I have a long article coming out tomorrow in Pajamas Media on the Gates matter that will look at why everyone in that little drama acted the way they did. It is my belief that in some ways, we are programmed to respond in racial situations and that it’s like that because we just can’t bring ourselves to really talk about race in a way that would start to change the dynamics between the races.
Case in point; Ta-Nehisi Coates at the Atlantic:
I feel pretty stupid for going hard on this, and stupider for defending what Obama won’t really defend himself. I should have left it at one post. Evidently Obama, Crowley and Gates are talking about getting a beer together. I hope they have a grand old time.
The rest of us are left with a country where, by all appearances, officers are well within their rights to arrest you for sassing them. Which is where we started. I can’t explain why, but this is the sort of thing that makes you reflect on your own precarious citizenship. I mean, the end of all of this scares the hell out of me.
Coates is troubled by the attitude of his fellow citizens:
When we think about the cops, it’s scary, on one level, to conclude that a cop can basically arrest you on a whim. It’s scarier still to think that this is what Americans want, that this country is as we’ve made it. And then finally it’s even scarier to understand that no president can change that. It’s not why he’s there. He is there to pass health-reform–not make us post-racist, or post-police power, or post-whatever. Only the people can do that. And they don’t seem particularly inclined. Here is what the election of Barack Obama says about race–white people, in general, are willing to hire a black guy for the ultimate job. That’s a big step. But it isn’t any more than what it says.
Coates, a very smart, very reasoned liberal who happens to be African American. His attitude toward the police has been influenced, then, by living as a black man in America and all that implies when it comes to his experience in dealing with what historically has been the heavy handed oppression of police directed against African American males.
Is Coates programmed by his experience and by society to respond in this way? I think so - just as Gates, Crowley, and Obama were all programmed to respond the way they did.
The fact that Coates sees the American people as giving the police the green light to harass African Americans is also a programmed response. I would agree that the American people don’t seem inclined to challenge the racial divide in this country but only one who has experienced oppression first hand could lay the blame for that on some nebulous attitude on the part of citizens that arresting people “on a whim” is good and then try and connect that attitude to carrying a concealed firearm. The two issues have nothing to do with each other - unless you’ve seen the dark underbelly of racism first hand and can imagine worse.
From my PJM article:
The facts of the case are a fascinating example of how race divides America. Police, as authority figures, have a notorious history in African American communities — sometimes deserved, sometimes not. It appears from unimpeachable eyewitness accounts that in this case, despite Sgt. Crowley being an expert in how to avoid racial profiling and diversity training, the perception on the part of Professor Gates was that he was being singled out for being black.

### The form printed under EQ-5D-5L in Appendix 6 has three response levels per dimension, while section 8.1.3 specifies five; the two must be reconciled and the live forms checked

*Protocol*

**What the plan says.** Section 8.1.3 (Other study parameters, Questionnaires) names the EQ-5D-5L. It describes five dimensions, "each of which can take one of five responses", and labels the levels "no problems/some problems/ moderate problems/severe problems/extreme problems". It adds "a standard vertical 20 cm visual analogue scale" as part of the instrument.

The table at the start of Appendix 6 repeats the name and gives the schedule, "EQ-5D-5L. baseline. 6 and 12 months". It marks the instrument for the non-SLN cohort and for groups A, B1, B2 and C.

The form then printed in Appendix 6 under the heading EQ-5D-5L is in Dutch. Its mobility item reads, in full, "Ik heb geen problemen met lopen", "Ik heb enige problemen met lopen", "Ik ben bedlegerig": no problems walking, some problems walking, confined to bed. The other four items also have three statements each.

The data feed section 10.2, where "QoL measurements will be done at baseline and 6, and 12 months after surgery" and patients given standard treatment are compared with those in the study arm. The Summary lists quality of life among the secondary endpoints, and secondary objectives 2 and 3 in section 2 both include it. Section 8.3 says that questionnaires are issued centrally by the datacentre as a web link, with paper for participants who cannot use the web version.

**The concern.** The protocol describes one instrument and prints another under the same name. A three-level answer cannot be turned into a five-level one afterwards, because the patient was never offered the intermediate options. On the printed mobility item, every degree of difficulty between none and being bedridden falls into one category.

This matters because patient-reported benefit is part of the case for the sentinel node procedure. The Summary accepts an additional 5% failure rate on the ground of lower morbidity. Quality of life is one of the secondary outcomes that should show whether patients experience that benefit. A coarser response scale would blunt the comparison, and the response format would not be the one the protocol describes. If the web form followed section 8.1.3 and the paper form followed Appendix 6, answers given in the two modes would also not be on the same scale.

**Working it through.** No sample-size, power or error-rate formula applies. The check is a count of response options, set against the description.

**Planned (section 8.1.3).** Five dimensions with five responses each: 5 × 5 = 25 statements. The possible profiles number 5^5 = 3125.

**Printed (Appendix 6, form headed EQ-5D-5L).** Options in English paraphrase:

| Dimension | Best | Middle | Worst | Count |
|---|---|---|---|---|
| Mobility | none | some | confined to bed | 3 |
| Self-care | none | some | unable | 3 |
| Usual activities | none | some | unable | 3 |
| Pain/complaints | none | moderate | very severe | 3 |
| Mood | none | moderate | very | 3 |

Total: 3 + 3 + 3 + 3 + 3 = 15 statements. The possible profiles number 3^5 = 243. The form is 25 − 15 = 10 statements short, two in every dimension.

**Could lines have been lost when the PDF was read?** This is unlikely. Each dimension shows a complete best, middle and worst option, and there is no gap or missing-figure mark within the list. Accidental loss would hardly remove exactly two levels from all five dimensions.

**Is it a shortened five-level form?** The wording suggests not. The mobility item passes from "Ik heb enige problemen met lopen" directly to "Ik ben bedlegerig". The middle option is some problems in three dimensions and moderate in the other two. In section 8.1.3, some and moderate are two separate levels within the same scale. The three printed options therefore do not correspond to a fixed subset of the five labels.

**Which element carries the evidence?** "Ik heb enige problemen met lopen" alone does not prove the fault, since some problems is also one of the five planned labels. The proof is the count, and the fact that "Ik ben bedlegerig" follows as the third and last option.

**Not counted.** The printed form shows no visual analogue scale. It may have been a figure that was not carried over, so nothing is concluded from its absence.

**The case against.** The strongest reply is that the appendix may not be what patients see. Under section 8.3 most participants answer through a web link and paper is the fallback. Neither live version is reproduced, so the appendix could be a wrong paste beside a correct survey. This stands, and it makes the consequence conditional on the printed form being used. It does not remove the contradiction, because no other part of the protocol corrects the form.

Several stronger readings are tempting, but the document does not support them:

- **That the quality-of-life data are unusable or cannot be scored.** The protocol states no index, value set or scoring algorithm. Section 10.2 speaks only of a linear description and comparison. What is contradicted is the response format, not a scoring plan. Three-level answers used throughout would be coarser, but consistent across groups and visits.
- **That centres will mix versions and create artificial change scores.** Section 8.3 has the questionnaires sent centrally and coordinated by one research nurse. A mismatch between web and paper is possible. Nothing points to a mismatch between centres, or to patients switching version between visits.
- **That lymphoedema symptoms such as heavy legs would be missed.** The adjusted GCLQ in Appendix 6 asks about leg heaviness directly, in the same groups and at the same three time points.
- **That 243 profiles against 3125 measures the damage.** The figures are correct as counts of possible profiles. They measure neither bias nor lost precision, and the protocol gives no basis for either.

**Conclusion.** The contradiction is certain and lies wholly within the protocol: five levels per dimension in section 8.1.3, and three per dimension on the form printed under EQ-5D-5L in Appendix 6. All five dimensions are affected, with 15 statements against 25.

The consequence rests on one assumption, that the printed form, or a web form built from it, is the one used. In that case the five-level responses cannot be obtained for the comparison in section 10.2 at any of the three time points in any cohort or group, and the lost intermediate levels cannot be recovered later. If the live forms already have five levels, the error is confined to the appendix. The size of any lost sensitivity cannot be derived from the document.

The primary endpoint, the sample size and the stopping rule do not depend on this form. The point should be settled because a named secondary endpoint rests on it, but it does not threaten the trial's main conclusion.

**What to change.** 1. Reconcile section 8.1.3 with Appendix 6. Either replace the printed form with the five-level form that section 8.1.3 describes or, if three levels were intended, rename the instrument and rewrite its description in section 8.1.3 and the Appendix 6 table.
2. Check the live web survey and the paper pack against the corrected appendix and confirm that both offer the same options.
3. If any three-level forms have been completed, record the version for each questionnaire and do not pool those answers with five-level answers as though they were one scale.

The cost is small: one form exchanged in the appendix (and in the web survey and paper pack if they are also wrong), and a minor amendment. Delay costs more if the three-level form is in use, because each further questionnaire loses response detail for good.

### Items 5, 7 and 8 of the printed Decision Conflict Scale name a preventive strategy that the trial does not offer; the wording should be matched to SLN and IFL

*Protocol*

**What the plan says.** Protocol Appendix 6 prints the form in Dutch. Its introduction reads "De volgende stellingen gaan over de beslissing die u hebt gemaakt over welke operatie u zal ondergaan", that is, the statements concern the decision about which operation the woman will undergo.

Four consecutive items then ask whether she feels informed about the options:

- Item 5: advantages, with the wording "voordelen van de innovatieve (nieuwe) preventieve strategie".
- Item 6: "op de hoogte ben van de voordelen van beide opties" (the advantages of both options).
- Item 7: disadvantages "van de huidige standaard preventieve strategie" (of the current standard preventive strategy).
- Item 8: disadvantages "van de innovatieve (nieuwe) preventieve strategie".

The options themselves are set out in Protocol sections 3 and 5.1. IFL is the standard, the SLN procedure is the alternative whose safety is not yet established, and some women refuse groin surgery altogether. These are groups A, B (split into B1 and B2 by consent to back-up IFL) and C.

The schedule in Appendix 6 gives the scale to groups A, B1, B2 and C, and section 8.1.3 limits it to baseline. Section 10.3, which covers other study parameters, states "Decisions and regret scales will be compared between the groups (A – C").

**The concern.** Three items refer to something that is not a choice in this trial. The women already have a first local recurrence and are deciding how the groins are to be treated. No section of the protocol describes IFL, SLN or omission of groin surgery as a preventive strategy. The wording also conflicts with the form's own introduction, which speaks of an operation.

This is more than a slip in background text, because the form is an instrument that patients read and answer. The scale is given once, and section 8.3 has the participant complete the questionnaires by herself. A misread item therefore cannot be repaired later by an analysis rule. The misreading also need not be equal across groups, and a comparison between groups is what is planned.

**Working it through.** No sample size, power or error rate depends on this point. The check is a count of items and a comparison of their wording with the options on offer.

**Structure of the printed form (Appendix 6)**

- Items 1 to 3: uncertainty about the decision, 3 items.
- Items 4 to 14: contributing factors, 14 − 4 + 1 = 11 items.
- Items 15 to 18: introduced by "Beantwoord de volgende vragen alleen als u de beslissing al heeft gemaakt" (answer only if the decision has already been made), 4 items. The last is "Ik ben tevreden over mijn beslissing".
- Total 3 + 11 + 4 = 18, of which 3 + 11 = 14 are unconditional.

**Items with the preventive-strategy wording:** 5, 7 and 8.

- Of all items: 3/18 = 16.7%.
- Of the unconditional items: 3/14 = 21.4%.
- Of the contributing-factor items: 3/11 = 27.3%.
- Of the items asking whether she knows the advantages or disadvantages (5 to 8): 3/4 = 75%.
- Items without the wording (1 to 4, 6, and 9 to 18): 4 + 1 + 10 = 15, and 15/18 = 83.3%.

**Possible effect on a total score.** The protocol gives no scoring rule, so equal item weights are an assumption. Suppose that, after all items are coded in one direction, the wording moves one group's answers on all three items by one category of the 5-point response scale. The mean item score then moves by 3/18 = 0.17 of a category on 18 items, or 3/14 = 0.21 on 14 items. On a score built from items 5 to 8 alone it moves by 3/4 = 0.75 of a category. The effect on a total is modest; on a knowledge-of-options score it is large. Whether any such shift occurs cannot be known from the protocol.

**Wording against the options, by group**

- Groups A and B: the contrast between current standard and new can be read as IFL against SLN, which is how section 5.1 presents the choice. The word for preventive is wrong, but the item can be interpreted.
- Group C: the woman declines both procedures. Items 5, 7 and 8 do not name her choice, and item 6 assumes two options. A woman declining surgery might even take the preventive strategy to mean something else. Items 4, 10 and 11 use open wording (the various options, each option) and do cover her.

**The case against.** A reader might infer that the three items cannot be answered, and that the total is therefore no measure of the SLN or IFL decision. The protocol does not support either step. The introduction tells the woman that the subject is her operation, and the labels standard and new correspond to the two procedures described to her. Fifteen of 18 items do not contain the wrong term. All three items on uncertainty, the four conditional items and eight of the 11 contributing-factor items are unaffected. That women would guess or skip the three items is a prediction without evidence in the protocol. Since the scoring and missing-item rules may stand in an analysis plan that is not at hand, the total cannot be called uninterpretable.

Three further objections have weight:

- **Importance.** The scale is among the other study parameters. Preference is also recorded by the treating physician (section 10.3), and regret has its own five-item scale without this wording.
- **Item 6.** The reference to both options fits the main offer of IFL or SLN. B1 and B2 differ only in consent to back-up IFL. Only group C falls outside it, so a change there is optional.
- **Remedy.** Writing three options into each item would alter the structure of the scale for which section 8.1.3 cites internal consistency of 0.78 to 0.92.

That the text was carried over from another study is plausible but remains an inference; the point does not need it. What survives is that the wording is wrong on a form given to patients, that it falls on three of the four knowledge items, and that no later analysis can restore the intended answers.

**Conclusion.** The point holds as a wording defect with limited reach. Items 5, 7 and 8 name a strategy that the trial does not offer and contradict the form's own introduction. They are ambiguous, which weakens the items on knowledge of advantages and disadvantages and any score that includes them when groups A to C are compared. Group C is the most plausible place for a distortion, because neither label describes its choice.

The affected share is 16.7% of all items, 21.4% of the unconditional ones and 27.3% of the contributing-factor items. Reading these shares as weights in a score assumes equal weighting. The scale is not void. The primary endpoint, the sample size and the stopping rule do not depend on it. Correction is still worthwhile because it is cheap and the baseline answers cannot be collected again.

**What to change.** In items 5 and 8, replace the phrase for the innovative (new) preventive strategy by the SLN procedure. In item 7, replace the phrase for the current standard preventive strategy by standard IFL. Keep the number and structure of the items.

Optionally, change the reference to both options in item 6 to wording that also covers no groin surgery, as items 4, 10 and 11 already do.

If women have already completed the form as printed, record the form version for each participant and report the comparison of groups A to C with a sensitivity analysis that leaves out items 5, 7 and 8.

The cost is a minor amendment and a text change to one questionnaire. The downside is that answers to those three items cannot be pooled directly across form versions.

Of course, Gates had no idea that Officer Crowley had such a stellar reputation or possessed such tolerant credentials. All he knew was his experience as a black man in America and his assumption that if he had been white, the police would not have asked for his ID.
We’ll never know if that assumption was correct. Just as we’ll never know if the anonymous woman who called the police after seeing Gates try to break into his own home would have done so if she had glimpsed a white man trying to do the same thing. We can assume the best or the worst from all involved and, within the context of our flawed understanding of each other, assure ourselves that we are correct.
The point being, all the actors in this little drama have their perception of the incident colored by what divides us. The actions of everyone were programmed by the rules under which we currently interact as white and black Americans. Gates felt his dignity attacked — an anathema to whites who can’t understand how he could fail to appreciate the police looking after his property. For his part, one might wonder how much more patient Crowley could have or should have been with Gates before arresting him. No doubt he acted professionally. But even with someone as evenhanded as Crowley apparently is, the nagging suspicion that if Gates had been white he would have somehow been treated differently is hard for many to shake. That is the trap that history has set for us and is one from which we refuse to release ourselves.
The president has been forced to backtrack so precipitously for his “stupid cops” comment that he is tripping over his Democratic friends on the Hill who are backtracking on health care reform. He is putting a bandaid on the cut by doing what we do best when confronted with our racial divide in such stark, and open terms; he is finessing the situation by setting up this little Kabuki play with Gates, Crowley, and him sitting down like drinking buddies and tossing down a few beers at the White House.
Left unsaid, as always, will be the real things that divide the races. But that’s the way it has always been in America - even with an African American as president.